Community solar farm coming online soon



SOUTHWEST HARBOR — There are still a few shares left for those who want to invest in solar energy with the Long Pond Community Solar Farm and save on their electricity bill. 

Shares of the community solar farm located on a nearly 5-acre plot of land on Long Pond Road are available to business and residential customers of Versant Power’s Bangor Hydro District in Hancock, Piscataquis and Washington counties, as well as most of Penobscot County. ReVision Energy is leasing the land from Eastern Maine Recycling (EMR), Mount Desert Island’s primary solid waste transfer station.  

“It was a piece of property that EMR had no particular interest in doing anything with, now and into the future,” said Ben “Lee” Worcester, who is vice president of the company. “It’s a good project and we’re thankful to be involved with it.” 

Once fully installed, the solar farm is expected to have approximately 2,200 solar panels and be able to serve about 100 member-owners.  

“It’s filling up quickly, but we are happy to add new members,” said Cameron Green, a solar design specialist with ReVision Energy who is working on the community solar project. “Currently, we are basically complete with our side of the farm – building the site. We’re going to be up and running, producing electricity on Dec. 23.” 

While ReVision Energy has finished the panel installation, the solar farm will not be live until Versant Power has hooked it into the grid. ReVision Energy is pushing to be online by the end of the year so that customer-members can qualify for the 26 percent federal tax credit. A 7kW share, which is the average electricity use of a family of four, is expected to be an investment of approximately $15,000 to $20,000.  

“Comparing it to conventional solar on your rooftop, it is a little cheaper,” said Green, adding that it is like pre-purchasing your electricity for the next 25 years and can move with the member. “It’s tied to the electricity provider – Bangor Hydro Versant Power. It’s an asset. You can own it and you can do what you please with it.”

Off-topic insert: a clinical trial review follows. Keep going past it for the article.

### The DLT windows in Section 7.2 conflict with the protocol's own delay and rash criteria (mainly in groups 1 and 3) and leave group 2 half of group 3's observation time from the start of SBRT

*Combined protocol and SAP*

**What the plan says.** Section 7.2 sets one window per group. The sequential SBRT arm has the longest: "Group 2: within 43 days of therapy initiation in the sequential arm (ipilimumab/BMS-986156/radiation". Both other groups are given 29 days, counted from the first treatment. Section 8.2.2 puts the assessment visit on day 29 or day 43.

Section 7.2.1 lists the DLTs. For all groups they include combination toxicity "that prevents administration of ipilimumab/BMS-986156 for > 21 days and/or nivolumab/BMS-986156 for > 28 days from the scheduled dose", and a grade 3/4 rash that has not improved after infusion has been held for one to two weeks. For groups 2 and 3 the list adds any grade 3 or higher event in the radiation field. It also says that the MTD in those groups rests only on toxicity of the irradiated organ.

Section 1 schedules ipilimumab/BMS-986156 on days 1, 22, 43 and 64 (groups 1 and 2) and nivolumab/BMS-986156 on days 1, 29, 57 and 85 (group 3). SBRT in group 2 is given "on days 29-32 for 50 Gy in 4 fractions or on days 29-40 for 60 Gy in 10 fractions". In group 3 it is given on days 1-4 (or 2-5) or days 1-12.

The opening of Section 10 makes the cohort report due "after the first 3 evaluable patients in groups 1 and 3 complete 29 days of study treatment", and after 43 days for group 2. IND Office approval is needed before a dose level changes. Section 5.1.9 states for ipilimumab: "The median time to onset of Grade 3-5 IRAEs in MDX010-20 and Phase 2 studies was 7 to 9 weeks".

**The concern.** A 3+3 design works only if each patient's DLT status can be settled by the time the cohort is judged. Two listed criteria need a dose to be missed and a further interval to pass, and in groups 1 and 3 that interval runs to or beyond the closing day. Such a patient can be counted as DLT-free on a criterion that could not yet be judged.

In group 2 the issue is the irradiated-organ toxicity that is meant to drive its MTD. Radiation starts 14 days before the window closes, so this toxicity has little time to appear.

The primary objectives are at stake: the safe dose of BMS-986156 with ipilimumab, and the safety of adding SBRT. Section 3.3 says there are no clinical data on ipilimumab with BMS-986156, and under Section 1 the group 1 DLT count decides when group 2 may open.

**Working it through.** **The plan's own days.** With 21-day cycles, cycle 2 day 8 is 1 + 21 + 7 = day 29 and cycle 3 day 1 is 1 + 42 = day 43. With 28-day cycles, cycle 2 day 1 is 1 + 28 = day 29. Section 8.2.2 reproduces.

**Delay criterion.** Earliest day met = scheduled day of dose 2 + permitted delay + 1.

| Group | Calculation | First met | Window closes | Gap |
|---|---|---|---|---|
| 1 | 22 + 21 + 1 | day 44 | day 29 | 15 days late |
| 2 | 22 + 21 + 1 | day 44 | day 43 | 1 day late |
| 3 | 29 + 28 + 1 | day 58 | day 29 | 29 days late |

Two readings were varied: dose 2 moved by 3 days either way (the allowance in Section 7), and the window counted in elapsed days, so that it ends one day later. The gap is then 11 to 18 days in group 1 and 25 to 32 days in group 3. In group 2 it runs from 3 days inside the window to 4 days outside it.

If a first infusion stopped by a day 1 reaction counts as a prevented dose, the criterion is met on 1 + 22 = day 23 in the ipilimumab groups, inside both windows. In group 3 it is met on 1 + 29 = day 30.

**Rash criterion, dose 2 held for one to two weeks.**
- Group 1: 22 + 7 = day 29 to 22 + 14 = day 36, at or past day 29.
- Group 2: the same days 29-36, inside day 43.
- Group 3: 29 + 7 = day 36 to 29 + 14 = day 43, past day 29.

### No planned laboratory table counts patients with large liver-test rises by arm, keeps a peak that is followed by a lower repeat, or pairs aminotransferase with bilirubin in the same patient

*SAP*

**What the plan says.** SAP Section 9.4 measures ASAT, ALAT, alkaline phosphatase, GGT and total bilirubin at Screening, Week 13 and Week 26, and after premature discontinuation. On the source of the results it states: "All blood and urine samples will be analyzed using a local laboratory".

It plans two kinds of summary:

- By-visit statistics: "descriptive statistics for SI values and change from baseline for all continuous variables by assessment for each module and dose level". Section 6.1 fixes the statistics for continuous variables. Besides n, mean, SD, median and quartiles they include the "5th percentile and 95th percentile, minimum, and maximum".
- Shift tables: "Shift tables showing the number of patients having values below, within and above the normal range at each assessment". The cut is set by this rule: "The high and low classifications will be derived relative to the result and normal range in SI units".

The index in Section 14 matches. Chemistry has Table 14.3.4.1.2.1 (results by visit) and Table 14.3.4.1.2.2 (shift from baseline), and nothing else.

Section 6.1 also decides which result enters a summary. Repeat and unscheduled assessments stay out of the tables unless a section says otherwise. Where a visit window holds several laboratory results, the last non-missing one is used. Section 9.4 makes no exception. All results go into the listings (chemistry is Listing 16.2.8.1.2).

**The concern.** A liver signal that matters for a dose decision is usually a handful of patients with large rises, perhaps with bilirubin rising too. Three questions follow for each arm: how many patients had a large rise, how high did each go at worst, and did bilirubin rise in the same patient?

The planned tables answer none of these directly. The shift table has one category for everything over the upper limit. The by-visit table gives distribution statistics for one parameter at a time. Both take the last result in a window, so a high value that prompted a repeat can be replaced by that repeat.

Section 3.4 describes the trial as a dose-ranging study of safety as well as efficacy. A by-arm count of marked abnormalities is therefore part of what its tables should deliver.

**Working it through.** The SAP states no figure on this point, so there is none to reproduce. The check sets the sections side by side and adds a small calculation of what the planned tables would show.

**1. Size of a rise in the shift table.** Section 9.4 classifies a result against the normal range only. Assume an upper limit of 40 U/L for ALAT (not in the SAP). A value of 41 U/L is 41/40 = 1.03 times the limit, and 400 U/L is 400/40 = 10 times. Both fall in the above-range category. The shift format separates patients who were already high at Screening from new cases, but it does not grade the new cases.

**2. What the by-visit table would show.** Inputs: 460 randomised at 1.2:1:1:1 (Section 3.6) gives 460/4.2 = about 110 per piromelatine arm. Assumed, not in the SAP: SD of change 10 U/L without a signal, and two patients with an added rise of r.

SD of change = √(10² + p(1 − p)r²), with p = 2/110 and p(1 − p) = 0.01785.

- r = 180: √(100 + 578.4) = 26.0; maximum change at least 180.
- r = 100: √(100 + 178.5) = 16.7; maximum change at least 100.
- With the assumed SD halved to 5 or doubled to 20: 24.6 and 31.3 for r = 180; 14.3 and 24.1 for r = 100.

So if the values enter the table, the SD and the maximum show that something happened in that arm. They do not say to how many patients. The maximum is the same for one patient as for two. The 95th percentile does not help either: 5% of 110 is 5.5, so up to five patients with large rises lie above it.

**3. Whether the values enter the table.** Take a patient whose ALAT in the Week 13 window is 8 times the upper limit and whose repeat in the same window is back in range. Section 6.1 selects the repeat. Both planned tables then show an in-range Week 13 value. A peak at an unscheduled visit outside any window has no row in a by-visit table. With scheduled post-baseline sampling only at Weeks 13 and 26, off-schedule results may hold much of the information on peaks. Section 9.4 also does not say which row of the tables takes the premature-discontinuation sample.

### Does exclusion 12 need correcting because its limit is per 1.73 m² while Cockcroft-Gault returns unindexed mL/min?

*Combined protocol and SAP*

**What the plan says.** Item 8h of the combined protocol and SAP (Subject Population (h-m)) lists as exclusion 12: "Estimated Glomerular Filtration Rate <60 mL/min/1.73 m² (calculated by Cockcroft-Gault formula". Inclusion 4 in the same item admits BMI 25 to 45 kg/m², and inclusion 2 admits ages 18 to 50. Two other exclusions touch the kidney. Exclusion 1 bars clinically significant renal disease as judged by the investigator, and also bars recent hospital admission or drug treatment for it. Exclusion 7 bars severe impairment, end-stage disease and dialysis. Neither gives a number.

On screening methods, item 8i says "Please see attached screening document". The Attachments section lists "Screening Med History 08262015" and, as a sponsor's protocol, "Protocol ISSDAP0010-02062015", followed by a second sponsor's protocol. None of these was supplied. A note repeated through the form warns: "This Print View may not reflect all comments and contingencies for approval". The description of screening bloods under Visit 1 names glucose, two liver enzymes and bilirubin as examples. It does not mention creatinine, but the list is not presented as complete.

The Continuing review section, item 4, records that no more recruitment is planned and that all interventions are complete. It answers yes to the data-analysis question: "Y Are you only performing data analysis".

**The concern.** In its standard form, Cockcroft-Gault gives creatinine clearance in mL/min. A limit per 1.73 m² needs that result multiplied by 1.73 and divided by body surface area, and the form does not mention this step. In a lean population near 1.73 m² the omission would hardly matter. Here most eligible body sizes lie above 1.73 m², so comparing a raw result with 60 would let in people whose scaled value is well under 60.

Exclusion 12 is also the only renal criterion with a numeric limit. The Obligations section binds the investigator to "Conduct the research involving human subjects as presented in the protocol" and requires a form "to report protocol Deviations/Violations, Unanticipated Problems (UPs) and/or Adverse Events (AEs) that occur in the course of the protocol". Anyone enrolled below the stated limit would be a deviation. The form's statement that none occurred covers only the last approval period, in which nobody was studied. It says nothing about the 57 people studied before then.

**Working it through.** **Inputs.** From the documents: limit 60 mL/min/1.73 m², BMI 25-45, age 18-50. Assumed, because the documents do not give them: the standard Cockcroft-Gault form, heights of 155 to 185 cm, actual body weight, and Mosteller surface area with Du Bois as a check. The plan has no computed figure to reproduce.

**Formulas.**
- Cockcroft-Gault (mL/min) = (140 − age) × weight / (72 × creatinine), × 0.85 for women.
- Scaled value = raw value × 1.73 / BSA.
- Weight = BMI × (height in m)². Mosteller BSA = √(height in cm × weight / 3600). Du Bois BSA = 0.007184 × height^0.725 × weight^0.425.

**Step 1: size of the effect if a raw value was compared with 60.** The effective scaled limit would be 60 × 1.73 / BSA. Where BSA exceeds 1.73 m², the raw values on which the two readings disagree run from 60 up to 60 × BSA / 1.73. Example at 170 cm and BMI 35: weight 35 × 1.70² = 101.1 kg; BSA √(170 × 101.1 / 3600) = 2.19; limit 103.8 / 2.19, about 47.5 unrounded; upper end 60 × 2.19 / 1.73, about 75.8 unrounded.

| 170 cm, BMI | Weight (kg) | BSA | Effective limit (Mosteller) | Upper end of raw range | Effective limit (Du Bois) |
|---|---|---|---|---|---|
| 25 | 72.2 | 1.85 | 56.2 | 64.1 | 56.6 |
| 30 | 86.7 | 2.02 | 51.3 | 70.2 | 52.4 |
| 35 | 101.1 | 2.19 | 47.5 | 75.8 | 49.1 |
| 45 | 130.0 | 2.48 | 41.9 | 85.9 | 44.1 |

ReVision Energy collaborated with the MDI nonprofit A Climate To Thrive to organize and develop the community solar farm.  

“The Long Pond solar farm is a big win for the island in terms of moving the island towards energy independence by 2030, reducing carbon emissions, and giving our community members an ownership-based local alternative to rooftop solar,” said Beth Woolfolk, solar coordinator for ACTT. “A large part of our mission at A Climate to Thrive is the rapid transition to renewable energy. We focus on modeling that transition in a way that builds equity for every member of our community and encourages other areas across Maine to do the same.”   

ReVision Energy has signed a 35-year lease on the property on Long Pond Road. They are also working with a loan provider to assist with investing in the solar farm. 

“Most of the time, we can get your loan payment lower than your monthly electricity bill,” said Green.  

To find out more about becoming an owner-member of the community solar farm, contact Cameron Green at (207) 805-4266 or [email protected] 

Sarah Hinckley

Sarah Hinckley

Former Islander reporter Sarah Hinckley covered the towns of Southwest Harbor, Tremont and neighboring islands.

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